In the News

Keith Wailoo, PhD, Greenwall Faculty Scholars Program Committee Member, interviewed by The New York Times:

Pediatrics Group Offers ‘Long Overdue’ Apology for Racist Past 
Aug 20, 2020
“Physicians are no different from other Americans who harbor biases,” said Dr. Wailoo, whose research focuses on race and the history of medicine. “We expect doctors to speak on the basis of science, but they’re embedded in culture in the same way everyone else is.”
Image credit: Howard University, via U.S. National Library of Medicine
Jason Karlawish, MD, Greenwall Faculty Scholars Program Committee Chair and Board Member, interviewed by The New York Times:

Nursing Home Families Yearn to Visit Loved Ones Again
Aug 14, 2020
“It’s not just Covid that’s killing residents in long-term care,” said Dr. Jason Karlawish, a geriatrician at the University of Pennsylvania. “It’s the isolation, the loneliness.”
Image credit: Alyssa Schukar for The New York Times
Govind Persad, JD, PhD, Greenwall Faculty Scholar, interviewed by Bloomberg Law:

A Fake Shot May Be Your Ticket to the Front of the Vaccine Line 
Aug 14, 2020
"If companies compensate volunteers fairly for their time, it may not be ethically necessary to give them priority access," Govind Persad, a bioethicist at the University of Denver law school, said. “But I think it could be reasonable to do that, and the exact form that takes would depend on a lot on what the epidemiology looks like,” he said.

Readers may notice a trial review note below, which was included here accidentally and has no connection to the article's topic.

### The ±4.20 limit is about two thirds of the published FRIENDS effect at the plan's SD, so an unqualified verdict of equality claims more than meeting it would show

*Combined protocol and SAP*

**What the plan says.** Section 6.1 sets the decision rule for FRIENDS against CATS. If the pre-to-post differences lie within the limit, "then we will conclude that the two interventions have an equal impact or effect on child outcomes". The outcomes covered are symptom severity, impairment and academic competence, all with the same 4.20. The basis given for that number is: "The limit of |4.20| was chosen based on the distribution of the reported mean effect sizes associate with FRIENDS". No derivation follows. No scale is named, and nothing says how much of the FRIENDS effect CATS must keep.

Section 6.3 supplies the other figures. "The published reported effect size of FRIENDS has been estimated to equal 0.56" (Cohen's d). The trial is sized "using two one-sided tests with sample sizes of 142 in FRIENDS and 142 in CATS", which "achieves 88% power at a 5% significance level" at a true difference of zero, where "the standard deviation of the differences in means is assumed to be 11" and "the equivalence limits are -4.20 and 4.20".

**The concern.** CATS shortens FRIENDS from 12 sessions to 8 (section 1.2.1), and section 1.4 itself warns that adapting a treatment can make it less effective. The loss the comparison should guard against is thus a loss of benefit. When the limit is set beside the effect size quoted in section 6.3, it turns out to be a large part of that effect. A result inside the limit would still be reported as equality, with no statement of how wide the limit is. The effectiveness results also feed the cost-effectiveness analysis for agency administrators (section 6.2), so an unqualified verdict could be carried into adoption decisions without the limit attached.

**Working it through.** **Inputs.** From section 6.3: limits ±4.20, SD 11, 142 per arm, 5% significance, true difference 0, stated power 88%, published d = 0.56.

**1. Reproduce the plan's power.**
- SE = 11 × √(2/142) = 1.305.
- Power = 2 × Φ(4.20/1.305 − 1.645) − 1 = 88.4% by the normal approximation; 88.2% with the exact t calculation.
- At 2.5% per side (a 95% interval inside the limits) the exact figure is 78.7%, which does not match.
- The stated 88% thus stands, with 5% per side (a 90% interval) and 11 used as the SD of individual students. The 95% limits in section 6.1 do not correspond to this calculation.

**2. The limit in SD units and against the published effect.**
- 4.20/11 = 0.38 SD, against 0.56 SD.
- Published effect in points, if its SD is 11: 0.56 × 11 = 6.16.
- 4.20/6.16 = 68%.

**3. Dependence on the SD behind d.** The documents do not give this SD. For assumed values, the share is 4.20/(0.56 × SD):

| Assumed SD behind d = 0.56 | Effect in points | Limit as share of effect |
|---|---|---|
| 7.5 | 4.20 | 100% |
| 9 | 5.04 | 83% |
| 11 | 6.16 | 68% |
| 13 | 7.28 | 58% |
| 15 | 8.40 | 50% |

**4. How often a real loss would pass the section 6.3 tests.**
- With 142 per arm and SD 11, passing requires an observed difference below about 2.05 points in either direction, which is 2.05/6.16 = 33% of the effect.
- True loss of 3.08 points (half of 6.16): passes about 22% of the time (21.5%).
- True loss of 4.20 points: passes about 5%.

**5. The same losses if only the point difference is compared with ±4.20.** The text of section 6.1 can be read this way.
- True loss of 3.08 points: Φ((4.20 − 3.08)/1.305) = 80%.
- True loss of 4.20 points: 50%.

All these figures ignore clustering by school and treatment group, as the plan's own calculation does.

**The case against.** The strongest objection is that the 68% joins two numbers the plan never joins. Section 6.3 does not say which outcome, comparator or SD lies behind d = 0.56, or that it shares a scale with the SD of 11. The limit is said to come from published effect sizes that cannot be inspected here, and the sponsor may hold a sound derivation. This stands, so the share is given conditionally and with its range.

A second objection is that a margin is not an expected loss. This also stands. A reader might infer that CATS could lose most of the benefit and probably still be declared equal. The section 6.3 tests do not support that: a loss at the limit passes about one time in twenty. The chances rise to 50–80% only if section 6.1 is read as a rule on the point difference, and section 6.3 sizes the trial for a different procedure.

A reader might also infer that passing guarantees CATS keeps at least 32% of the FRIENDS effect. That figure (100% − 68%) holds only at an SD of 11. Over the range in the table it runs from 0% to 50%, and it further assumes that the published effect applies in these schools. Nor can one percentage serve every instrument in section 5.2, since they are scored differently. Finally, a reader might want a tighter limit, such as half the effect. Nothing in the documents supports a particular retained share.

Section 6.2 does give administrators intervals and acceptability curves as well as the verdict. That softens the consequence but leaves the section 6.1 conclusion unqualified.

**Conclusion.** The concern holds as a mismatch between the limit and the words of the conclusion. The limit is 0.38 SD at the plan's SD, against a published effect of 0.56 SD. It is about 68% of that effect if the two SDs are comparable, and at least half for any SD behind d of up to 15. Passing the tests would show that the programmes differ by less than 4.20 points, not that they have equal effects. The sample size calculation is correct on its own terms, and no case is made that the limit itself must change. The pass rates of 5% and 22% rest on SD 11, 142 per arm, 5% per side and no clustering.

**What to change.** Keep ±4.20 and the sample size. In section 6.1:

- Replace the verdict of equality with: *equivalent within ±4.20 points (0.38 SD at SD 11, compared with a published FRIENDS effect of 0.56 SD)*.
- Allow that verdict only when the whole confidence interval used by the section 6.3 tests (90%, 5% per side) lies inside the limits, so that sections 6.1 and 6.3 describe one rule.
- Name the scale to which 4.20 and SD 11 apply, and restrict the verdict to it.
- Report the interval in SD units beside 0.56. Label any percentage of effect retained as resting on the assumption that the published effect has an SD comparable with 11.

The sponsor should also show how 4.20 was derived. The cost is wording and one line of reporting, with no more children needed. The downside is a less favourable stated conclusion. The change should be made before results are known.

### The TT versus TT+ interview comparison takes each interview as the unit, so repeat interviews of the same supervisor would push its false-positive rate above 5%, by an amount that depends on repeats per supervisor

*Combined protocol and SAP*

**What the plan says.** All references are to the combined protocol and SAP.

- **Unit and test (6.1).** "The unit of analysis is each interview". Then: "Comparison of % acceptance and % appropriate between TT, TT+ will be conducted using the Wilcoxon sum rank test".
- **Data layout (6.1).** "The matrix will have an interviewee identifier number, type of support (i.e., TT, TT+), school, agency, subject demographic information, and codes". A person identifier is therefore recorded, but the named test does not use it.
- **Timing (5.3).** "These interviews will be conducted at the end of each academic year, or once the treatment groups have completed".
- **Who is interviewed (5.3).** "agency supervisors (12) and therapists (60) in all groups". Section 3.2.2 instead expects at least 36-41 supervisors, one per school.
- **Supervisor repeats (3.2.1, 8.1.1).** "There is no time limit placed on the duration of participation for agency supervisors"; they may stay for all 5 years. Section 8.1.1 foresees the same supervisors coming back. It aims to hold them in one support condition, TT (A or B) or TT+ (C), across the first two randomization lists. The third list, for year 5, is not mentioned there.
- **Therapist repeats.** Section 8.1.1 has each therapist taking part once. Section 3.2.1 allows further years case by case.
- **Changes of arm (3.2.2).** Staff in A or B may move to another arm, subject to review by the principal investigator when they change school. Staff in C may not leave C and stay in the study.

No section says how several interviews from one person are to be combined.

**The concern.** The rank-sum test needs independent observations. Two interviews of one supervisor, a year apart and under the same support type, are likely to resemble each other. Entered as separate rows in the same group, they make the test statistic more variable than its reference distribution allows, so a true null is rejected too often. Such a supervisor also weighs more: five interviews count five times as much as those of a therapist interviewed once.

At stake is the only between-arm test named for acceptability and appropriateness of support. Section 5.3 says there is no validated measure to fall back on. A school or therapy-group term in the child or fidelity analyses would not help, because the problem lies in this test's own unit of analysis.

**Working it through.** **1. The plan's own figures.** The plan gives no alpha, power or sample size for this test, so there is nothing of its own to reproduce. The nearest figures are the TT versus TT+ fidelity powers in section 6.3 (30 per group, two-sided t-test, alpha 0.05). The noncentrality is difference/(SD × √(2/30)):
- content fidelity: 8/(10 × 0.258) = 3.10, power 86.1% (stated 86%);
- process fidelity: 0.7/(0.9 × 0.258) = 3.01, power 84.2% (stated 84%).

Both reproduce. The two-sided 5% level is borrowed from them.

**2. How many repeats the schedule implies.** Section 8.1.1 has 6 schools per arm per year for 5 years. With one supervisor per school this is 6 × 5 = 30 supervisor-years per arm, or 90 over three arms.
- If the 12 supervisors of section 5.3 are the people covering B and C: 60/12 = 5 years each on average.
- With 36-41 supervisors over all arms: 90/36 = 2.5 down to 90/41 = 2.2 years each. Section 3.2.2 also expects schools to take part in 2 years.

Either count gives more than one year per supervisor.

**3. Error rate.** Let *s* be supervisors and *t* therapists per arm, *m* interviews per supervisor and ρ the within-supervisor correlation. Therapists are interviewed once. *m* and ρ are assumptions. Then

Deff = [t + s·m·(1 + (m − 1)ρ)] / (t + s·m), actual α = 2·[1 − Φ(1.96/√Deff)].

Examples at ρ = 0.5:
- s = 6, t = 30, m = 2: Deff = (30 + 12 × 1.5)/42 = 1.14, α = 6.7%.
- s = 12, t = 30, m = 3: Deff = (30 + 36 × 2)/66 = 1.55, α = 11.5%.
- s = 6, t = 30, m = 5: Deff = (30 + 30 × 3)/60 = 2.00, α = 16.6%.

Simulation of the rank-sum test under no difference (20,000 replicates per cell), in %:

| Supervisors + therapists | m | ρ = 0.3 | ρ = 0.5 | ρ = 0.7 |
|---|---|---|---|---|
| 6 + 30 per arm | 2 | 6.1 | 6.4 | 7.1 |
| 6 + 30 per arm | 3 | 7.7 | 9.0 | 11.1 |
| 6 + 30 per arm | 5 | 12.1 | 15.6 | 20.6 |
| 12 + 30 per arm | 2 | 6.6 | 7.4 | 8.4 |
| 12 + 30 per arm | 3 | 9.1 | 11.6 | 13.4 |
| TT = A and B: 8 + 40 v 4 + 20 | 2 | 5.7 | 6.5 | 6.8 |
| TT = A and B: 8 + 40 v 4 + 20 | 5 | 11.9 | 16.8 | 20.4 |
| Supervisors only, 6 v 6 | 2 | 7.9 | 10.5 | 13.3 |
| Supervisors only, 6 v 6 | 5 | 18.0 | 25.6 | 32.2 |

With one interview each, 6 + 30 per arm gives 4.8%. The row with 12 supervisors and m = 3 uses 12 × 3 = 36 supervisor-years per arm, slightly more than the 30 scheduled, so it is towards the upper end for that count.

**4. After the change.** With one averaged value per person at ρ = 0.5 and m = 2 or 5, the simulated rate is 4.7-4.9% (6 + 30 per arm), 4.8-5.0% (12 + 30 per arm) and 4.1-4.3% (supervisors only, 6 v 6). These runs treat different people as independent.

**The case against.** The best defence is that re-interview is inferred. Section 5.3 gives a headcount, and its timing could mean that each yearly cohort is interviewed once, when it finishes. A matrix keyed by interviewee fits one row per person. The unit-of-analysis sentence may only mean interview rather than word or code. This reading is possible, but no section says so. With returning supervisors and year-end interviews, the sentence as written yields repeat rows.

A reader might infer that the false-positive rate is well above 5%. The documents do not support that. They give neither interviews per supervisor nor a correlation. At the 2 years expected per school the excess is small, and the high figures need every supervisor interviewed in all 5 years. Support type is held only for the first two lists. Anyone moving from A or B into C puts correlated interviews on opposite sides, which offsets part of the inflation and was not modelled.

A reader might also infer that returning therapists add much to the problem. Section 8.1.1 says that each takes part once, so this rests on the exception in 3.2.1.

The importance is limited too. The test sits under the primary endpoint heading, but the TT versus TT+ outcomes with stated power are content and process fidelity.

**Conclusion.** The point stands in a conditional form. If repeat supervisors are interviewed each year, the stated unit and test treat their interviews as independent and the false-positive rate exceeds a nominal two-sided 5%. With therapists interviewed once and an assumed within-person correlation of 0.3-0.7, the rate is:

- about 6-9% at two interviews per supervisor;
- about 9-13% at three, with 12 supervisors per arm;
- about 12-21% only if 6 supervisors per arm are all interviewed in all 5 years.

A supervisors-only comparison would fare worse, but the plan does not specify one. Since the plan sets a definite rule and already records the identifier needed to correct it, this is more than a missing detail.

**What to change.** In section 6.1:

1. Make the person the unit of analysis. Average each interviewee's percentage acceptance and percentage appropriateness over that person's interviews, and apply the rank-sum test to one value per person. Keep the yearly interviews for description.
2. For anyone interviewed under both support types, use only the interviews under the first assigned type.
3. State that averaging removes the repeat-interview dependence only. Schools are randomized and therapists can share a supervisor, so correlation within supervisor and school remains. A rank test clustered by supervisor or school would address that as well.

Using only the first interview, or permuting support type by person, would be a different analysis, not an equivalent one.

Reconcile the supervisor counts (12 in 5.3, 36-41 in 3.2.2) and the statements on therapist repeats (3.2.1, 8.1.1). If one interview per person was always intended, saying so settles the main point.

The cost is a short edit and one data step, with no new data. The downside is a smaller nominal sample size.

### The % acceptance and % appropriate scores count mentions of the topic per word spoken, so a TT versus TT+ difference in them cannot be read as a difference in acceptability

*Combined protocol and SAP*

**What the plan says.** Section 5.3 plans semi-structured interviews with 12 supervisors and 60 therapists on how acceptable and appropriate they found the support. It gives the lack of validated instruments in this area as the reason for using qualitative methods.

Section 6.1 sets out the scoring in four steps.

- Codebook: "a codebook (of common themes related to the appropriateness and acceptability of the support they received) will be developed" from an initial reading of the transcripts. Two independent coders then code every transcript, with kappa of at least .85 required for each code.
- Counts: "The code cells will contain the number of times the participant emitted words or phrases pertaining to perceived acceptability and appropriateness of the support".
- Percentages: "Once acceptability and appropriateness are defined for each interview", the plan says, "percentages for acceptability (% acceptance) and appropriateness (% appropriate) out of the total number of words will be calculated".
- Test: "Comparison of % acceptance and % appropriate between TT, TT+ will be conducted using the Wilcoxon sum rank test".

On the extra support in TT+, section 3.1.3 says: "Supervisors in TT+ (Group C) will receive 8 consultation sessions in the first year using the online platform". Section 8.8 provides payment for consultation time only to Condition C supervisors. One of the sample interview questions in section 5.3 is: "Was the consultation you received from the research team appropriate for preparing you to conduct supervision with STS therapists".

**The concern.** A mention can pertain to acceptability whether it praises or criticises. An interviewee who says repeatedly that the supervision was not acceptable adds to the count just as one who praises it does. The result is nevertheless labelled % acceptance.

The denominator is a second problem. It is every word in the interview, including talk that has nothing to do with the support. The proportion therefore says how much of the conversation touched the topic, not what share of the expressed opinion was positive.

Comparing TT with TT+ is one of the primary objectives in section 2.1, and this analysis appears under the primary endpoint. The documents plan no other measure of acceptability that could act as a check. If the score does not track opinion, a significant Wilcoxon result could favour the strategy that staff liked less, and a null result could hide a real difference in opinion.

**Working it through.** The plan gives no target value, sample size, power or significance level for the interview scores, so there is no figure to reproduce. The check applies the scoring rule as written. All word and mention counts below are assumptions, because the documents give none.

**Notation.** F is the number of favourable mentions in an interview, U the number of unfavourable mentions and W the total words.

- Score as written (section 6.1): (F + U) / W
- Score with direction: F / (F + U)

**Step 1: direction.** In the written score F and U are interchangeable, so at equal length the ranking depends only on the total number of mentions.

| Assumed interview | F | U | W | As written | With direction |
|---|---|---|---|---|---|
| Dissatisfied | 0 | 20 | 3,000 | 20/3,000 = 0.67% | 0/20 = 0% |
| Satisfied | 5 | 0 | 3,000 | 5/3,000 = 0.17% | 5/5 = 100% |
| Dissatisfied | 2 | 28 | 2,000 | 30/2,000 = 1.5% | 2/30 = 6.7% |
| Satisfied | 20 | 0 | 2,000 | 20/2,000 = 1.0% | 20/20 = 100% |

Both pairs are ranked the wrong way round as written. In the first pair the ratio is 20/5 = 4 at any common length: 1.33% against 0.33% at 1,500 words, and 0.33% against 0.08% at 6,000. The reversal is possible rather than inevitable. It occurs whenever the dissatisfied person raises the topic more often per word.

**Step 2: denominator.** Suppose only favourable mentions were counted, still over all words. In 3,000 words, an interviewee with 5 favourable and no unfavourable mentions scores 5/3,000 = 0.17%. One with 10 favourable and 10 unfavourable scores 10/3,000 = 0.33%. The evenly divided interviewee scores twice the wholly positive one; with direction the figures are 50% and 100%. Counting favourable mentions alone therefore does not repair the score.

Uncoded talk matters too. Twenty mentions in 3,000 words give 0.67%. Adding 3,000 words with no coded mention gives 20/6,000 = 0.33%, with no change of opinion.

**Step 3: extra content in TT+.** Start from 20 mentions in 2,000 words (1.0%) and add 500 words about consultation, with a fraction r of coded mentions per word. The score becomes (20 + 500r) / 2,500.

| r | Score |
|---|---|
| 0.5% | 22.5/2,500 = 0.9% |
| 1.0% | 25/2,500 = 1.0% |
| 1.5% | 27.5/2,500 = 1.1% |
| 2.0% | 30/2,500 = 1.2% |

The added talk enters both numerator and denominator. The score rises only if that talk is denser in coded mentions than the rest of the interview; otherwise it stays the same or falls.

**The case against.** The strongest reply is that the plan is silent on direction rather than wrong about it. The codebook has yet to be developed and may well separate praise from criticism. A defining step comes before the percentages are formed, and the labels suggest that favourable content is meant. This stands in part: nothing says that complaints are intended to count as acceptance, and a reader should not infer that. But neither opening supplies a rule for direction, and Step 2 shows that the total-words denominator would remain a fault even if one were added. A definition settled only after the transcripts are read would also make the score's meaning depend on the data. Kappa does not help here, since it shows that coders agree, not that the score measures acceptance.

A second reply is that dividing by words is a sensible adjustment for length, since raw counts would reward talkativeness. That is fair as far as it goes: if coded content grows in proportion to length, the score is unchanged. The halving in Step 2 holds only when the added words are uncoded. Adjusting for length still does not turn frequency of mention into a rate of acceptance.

Image credit: Saul Loeb/AFP/Bloomberg
Jonathan Oberlander, PhD, Greenwall Faculty Scholar Alum, interviewed by WFAE Public Radio:

In Presidential Race, Healthcare Takes Backseat to Pandemic 
Sept 16, 2020
COVID-19 “sucked up a lot of the health care space,” said UNC’s health politics expert, Jonathan Oberlander. “And protests in cities and the police have sucked up a lot of the remaining oxygen, so there’s not much room left.”
Image credit:

Coming Up


William C. Stubing Memorial Lecture | November 16, 2020 6:30 pm ET

Whose Pain Matters? Reflections on Race, Social Justice, and COVID-19's Revealed Inequalities: a live webinar with Keith Wailoo, PhD, Henry Putnam University Professor of History and Public Affairs, Princeton University. Register here.

Forwarded this e-mail? Join The Greenwall Foundation's mailing list here
to receive future messages directly.

Copyright © 2020 The Greenwall Foundation, All rights reserved.

Want to change how you receive these emails?
You can update your preferences or unsubscribe from this list.

Email Marketing Powered by Mailchimp